"I would like to see the amount of free porn decrease, and I believe this will happen as our market corrects, and Webmasters leave the business.
"It takes a business mind to succeed, not a party mindset. The biggest obstacles in our way continue to be e-processing solutions, glut of free porn, and cost-of-acquisition for a surfer to a pay site." If Noga could make everybody in this industry follow one rule, it would be, "Take responsibility and monitor your affiliates and those Websites you do business with, to lower the liability industry-wide."
Noga has no fear of "getting behind an issue, at whatever cost to me personally, or my career. I have been known to 'speak my mind' and I have crashed seminars and put panel speakers on the spot for a little one-on-one (Andy Edmonds at CyberNet Expo)."
Some even refer to Noga as the industry "gatekeeper": "I don't really have any political lines drawn to keep me in check, which makes me a wild card out there. A breach of ethics will get a rise out of me every time, and I will go out and hold the party accountable.
"I have a passion for innovation and problem-solving. When you hear of this virtual police dog, 'Sniffy,' in our industry, think of me. Many know me from various chatboards, and I cannot pass up a good debate or argument. But by the same token, I do not talk about privileged information or violate the trust industry leaders have in me.
"Truly, I have one of the most unique roles in this industry. When you bring controversy, you can be considered as a 'troublemaker'; but the issues I get behind are hand-picked. If there is trouble, it is not by my hand; it was from the [decision of the party and] I held [them] accountable for their actions."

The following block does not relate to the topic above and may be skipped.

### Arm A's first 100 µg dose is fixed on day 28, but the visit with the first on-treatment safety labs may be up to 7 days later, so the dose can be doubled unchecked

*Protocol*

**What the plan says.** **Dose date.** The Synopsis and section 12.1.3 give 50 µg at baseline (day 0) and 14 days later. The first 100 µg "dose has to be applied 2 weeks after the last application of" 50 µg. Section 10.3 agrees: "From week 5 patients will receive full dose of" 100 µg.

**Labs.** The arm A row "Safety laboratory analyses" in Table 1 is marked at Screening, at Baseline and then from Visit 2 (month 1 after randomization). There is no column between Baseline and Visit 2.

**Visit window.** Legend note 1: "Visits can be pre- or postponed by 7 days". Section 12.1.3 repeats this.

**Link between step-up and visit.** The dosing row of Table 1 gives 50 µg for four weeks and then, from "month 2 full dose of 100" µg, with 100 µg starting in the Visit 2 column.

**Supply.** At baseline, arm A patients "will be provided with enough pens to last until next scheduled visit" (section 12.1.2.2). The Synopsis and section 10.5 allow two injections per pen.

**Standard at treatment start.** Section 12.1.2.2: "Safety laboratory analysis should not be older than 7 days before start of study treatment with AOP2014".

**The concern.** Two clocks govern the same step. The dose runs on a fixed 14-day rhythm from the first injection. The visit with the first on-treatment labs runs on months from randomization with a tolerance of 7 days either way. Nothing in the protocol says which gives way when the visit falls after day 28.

Noga's plans for the future include striving for "high-tech solutions" to industry problems. "We have been in development for eight months on technology [that will] push back at those making money unethically. The sponsors need a way to police their affiliates, monitor affiliate content and presentation, and know where their banners are being marketed. There is nothing in place that can police and deep-scrub sponsor affiliate programs, link lists, search engines, etc. 'Sniffy' is that solution."
Noga's been meeting with Sex.com's Gary Kremen, among others, to garner support for "Sniffy," the online police dog. Her hopes for "Sniffy" include being "the number-one worst nightmare for those not making good decisions with unethical content on their Websites.
"We are also looking to identify those that exploit poor [judgment] in meta tags, alt tags and text words.... Our industry built some big business engines, but somewhere down the line nobody built a way to look under the hood and do maintenance. The average Webmaster has over 100-plus sites each, and up until now there was no 24/7 monitoring system available. Many sponsor programs have incorrect affiliate Website URLs and do not know where the traffic is coming from. No sponsor wants to be held accountable for getting any percent of their traffic from [CP] sites or harvesting practices.
"I came on the scene in 1995, trying to be a cost-effective solution for Webmasters utilizing legitimate content. I rallied behind protection-of-copyright to educate Webmasters to do the right thing. I spoke against self-appointed industry leaders who campaigned to be our voice in Washington [Edmonds again]. I believe in free speech and the protection of our rights. I believe our industry should take responsibility and start addressing the known issues in our business. I believe in the fair treatment of the women who contribute to our industry."
Noga says, "I never asked to be a 'gatekeeper,' but somebody has to do it."